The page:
The podcasts I like best were the ones that mixed a personal view on Spain with the language – so the sort of things where Marina mentioned the white lines disappearing in the rain or you talked about the pros and cons of shopping in Ikea. A real and lifelike Spain where people go to the shops and get the heating fixed and talked about the music they liked.

        I liked the humanity of the conversations. When Marina didn’t quite understand where your problem was with the Spanish phrase you were trying to construct because her cultural background meant that she would never want to ask that question or say that thing – and vice versa of course.

        I also liked your mistakes in Spanish – just as Marina made the standard Spanish learner of English mistakes your making the English learner of Spanish mistakes worked well for me. I was asking an English learner about a book the other day. The student didn’tunderstand what I was asking so I resorted to Spanish and as I said, and corrected, ¿de que se trata? you flashed across my mind. Teloneros is another one I always link with you.

        Actually, although you dumped it and explained why, I always liked the forum. It made me feel part of a bunch of people struggling with the same problems, part of a sub community.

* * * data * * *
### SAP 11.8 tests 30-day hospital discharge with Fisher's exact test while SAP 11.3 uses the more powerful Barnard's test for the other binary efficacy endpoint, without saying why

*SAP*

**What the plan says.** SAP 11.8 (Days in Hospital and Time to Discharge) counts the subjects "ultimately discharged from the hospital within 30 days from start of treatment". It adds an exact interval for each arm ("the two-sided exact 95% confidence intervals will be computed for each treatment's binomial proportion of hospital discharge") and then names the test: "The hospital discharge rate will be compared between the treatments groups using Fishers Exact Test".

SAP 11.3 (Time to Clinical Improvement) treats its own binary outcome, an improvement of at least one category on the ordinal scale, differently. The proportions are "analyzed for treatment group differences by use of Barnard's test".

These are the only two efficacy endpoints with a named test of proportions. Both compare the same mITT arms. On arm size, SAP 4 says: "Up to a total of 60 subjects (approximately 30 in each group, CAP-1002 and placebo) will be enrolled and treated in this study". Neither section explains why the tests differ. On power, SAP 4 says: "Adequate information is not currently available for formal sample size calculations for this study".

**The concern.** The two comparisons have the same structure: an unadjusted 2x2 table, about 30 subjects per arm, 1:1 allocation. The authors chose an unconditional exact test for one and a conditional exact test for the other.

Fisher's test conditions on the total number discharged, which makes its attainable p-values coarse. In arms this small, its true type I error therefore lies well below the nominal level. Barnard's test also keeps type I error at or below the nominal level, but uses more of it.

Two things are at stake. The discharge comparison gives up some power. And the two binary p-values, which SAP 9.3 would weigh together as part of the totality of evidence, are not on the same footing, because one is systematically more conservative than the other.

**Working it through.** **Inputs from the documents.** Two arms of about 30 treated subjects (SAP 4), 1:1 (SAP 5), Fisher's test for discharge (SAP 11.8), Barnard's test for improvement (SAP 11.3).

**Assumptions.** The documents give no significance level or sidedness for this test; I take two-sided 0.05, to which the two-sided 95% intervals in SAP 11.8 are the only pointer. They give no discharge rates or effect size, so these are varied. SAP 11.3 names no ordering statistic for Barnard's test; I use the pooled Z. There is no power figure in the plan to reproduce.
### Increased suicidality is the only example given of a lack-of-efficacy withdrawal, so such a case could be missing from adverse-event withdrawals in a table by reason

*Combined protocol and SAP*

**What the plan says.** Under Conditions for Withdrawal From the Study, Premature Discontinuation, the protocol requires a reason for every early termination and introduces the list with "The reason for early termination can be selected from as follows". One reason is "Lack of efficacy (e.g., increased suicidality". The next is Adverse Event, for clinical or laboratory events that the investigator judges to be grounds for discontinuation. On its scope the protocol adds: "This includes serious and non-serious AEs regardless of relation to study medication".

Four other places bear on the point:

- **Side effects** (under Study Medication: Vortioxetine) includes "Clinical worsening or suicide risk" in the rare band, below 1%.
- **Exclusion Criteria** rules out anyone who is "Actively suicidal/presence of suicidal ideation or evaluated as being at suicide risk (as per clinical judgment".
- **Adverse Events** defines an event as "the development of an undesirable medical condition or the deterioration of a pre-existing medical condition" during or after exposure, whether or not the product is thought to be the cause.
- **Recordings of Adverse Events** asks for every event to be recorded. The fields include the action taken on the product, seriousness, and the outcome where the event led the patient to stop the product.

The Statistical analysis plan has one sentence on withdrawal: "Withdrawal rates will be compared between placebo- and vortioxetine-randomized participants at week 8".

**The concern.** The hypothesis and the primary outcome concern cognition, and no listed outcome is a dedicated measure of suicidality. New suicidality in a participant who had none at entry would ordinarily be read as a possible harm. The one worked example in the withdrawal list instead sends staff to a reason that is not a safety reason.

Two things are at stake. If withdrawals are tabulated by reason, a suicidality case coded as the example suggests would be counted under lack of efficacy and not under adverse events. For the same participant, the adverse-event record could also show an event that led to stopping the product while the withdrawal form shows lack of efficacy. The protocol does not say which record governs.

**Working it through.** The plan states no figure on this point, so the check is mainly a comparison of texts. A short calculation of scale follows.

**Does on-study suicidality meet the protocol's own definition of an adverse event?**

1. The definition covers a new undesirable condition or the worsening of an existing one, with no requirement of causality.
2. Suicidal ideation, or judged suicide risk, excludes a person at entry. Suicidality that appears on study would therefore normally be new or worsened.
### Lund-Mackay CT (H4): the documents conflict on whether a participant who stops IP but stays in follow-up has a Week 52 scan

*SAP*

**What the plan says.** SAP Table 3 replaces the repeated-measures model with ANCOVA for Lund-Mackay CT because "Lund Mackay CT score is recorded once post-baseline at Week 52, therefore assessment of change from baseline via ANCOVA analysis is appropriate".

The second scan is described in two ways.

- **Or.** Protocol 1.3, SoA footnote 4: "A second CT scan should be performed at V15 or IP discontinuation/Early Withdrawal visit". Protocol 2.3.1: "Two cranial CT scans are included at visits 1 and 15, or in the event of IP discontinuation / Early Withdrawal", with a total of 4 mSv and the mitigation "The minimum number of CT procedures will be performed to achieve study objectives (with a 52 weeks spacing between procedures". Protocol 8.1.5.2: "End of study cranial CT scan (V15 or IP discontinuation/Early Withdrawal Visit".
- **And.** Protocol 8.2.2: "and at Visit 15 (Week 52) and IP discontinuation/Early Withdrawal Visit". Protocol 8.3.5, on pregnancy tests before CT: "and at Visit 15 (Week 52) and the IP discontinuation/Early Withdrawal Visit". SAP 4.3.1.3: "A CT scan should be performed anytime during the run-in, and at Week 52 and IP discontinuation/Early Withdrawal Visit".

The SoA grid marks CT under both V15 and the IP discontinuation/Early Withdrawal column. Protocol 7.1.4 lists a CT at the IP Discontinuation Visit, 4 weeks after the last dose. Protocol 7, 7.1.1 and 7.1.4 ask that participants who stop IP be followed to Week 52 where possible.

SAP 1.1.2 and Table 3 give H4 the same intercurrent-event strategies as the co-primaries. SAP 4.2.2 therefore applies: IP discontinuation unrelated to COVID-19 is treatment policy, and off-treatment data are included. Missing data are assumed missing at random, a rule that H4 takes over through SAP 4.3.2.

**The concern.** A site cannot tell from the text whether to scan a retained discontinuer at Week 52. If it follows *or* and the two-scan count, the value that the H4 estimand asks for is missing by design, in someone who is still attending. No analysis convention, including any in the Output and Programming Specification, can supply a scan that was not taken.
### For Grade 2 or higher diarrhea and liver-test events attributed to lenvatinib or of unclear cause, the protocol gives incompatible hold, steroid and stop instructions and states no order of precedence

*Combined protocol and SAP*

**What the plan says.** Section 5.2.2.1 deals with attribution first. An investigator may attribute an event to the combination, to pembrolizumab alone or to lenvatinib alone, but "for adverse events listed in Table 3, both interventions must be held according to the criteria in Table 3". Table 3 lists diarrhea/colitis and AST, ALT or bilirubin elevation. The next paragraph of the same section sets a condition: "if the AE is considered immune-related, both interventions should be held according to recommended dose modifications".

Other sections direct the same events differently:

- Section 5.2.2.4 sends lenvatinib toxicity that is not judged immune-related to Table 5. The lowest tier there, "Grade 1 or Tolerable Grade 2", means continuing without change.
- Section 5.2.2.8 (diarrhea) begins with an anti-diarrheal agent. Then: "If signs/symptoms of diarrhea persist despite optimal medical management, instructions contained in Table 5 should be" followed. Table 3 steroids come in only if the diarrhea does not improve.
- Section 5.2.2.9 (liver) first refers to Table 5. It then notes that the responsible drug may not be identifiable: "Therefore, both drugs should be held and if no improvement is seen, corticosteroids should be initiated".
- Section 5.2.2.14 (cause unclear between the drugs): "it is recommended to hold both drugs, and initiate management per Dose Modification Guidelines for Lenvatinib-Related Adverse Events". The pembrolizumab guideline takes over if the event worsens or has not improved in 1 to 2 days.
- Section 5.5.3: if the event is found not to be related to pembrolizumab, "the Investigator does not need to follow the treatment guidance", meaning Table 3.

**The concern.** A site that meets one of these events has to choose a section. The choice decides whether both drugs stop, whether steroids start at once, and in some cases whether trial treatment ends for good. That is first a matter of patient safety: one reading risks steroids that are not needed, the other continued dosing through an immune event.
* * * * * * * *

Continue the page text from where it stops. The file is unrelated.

18. Kristen

    Ben and Marina,

    I don’t have a suggestion for the book, although I think it sounds great. Instead, I wanted to thank you for recommending Radio Ambulante.

    First though, thank you for all of your work and the podcasts! I have been a listener and customer for many years and I loved the Advanced and Gold series. They have been immensely helpful in my endeavors to learn and improve my Spanish so thank you so much! I would love to see you guys put out some new material.

    And thanks so much for sharing Radio Ambulante! I have been listening to NPR for years and I can’t believe I have never heard of this. It’s a fantastic resource and the podcasts are really interesting. I am very excited about it.

    The best of luck on the new book and muchas gracias!


  19. Senor Rana

    Sorry, if I sound dumb, but I could not follow the second phrase, “que me vendría al pelo” and nothing of an explanation was offered. It looks like the verb switched to vender from venir.

    1. Amy Pento

      Vendría is the conditional tense of venir. It means “would come”. The -d- often leads my students to think it’s vender. Very common error.

  20. Julia

    I really enjoy the podcasts and I went back to them after some break. I would also welcome the book as I am planning in the future to set up my own business online and it would be great to see what you went through and what tools are te best to make it!good luck.

  21. Linda Fineman

    Hola Ben, congrats on this new venture! I have two questions about the business:

    1. How do you decide what and how much to give away free, versus what to charge for?
    2. In a partnership, like yours with Marina, how do you divvy up the work, so that neither one feels they’re doing more than their fair share?